The most prevalent genotypes are 1, 3 and 2. The currently used second and third generation screening tests do not appear to miss established infection in otherwise normal adults.4 However, most published Australian data include individuals derived from both high-risk (diagnostic) and low-risk (blood donor) populations and do not distinguish between the two groups. In addition, rare high-risk patients who fail to seroconvert to anti-HCV positive status do not appear in the test performance statistics.
Clinicians should be aware that screening tests alone do not absolutely exclude hepatitis C in patients who have a risk factor for HCV or evidence of hepatitis. For example, in migrants from countries outside the U.S.A., Canada and northern Europe, infections due to other HCV genotypes (genotype 4 – Middle East or genotype 6 – South-East Asia) should be considered when there is clinical or biochemical evidence of hepatitis, but currently used HCV genotype 1 based screening tests are negative.
Diagnostic testing strategies
Under a new National Health and Medical Research Council (NHMRC) strategy, a positive test must be confirmed before a report will be issued.5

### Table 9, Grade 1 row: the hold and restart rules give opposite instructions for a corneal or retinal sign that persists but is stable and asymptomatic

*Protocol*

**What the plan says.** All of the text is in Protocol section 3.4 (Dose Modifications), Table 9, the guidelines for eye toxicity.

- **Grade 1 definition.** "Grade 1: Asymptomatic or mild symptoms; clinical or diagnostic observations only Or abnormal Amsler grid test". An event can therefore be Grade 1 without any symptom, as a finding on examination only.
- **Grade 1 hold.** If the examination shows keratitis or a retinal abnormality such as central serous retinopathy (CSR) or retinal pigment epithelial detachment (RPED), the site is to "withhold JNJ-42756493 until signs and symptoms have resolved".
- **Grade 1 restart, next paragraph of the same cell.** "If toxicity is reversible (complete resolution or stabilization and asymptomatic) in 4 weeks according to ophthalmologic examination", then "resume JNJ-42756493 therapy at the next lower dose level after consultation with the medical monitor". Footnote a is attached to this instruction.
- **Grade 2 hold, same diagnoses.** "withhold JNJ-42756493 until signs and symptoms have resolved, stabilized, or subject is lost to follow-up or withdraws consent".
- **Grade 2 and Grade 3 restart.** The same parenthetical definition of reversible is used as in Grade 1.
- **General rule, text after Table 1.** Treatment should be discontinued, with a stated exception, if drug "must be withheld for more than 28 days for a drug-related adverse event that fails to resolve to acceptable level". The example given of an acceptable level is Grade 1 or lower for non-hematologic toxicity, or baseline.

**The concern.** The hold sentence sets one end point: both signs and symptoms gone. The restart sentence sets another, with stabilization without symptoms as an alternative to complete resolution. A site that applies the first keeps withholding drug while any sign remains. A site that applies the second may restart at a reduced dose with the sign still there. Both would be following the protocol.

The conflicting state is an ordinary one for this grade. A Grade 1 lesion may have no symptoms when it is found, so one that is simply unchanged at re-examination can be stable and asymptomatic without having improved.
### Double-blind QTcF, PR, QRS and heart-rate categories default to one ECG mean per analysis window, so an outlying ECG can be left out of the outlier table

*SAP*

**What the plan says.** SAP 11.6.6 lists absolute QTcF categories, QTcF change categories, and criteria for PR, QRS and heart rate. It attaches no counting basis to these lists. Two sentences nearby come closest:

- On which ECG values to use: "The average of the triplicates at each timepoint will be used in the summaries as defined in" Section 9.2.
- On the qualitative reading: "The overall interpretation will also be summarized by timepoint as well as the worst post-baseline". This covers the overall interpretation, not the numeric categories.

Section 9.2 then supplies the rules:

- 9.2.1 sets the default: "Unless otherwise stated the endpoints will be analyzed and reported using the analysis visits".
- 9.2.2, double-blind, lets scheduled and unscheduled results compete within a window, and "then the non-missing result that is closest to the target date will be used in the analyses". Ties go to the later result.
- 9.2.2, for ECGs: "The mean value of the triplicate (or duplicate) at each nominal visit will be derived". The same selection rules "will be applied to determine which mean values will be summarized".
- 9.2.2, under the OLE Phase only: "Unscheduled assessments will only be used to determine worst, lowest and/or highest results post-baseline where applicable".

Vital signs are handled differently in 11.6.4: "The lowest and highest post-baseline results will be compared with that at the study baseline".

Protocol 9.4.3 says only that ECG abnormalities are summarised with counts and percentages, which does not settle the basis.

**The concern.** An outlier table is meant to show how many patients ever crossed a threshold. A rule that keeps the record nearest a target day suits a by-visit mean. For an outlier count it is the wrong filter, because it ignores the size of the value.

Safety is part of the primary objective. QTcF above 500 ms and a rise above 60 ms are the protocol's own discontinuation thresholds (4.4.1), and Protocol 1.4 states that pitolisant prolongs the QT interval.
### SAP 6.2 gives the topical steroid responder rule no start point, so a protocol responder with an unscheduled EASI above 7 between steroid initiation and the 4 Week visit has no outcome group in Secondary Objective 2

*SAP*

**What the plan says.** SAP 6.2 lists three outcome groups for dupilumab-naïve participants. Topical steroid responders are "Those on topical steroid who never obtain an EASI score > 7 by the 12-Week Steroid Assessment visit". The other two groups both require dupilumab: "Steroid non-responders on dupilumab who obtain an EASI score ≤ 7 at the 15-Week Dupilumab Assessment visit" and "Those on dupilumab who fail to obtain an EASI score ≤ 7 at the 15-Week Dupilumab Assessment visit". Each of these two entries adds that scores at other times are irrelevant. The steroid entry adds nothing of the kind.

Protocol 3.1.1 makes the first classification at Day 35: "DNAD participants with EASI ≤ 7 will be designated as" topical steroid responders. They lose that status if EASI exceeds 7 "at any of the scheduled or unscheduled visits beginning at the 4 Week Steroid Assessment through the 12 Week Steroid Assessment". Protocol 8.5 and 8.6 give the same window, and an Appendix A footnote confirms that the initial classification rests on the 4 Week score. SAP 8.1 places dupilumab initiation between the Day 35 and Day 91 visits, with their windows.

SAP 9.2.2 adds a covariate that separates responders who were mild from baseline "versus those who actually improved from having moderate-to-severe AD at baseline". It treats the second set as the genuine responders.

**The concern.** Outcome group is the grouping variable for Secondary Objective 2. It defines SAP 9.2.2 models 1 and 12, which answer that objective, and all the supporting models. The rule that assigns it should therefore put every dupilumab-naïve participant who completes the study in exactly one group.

In blood donors, the aim of testing is to establish, with the greatest possible certainty, which donors are not infected. The NHMRC strategy advises blood banks to retest all positive sera in duplicate using the same screening EIA. If the repeat tests are both negative, the donation is considered HCV negative.5 Clinical assessment will be required if the screening test is repeatedly positive.
For diagnostic laboratories, which are generally screening patients with liver disease or those who have a risk factor for HCV, the strategy aims to eliminate laboratory error and confirm the positive status of a reactive screening test (Fig. 2). Those sera which are positive in the first test are retested using a different EIA which contains a different range of recombinant HCV antigens. If the second test is positive, a positive result is issued to the clinician.
If there is a difference between the first and second test results, the serum is retested with the first EIA again. Where this repeat first test is no longer reactive, the screen is reported to the clinician as a true negative. However, if the repeat of the first EIA remains positive, the serum is referred to a reference laboratory for further testing.5
Molecular assays for viral RNA can be used to assess indeterminant EIA results. They can be divided into two distinct categories. The first and most common are qualitative tests which detect minute amounts of viral RNA in the serum, body fluids and tissues. These assays are based on the polymerase chain reation (PCR) (see `Diagnostic tests: DNA i. approach and techniques.' Aust Prescr 1995;18:45-8). A positive result confirms the diagnosis of HCV infection; however, a negative result does not exclude infection.